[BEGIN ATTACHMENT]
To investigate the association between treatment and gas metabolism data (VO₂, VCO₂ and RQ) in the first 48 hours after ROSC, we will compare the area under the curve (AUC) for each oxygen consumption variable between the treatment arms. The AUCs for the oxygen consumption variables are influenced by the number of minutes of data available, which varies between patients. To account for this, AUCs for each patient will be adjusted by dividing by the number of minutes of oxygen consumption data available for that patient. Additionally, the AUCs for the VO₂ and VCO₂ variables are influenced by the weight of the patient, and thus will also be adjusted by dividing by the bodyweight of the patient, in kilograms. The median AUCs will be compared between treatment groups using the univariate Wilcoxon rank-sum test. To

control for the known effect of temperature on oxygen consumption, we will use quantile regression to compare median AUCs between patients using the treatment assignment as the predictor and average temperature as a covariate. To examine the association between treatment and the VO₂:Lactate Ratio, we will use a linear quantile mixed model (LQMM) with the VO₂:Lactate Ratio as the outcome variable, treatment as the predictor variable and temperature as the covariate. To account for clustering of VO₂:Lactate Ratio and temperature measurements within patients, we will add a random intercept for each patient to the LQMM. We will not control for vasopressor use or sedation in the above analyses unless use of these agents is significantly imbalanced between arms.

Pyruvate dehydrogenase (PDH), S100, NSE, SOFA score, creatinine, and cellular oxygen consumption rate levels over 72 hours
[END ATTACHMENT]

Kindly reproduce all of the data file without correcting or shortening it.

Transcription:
To investigate the association between treatment and gas metabolism data (VO₂, VCO₂ and RQ) in the first 48 hours after ROSC, we will compare the area under the curve (AUC) for each oxygen consumption variable between the treatment arms. The AUCs for the oxygen consumption variables are influenced by the number of minutes of data available, which varies between patients. To account for this, AUCs for each patient will be adjusted by dividing by the number of minutes of oxygen consumption data available for that patient. Additionally, the AUCs for the VO₂ and VCO₂ variables are influenced by the weight of the patient, and thus will also be adjusted by dividing by the bodyweight of the patient, in kilograms. The median AUCs will be compared between treatment groups using the univariate Wilcoxon rank-sum test. To

control for the known effect of temperature on oxygen consumption, we will use quantile regression to compare median AUCs between patients using the treatment assignment as the predictor and average temperature as a covariate. To examine the association between treatment and the VO₂:Lactate Ratio, we will use a linear quantile mixed model (LQMM) with the VO₂:Lactate Ratio as the outcome variable, treatment as the predictor variable and temperature as the covariate. To account for clustering of VO₂:Lactate Ratio and temperature measurements within patients, we will add a random intercept for each patient to the LQMM. We will not control for vasopressor use or sedation in the above analyses unless use of these agents is significantly imbalanced between arms.

Pyruvate dehydrogenase (PDH), S100, NSE, SOFA score, creatinine, and cellular oxygen consumption rate levels over 72 hours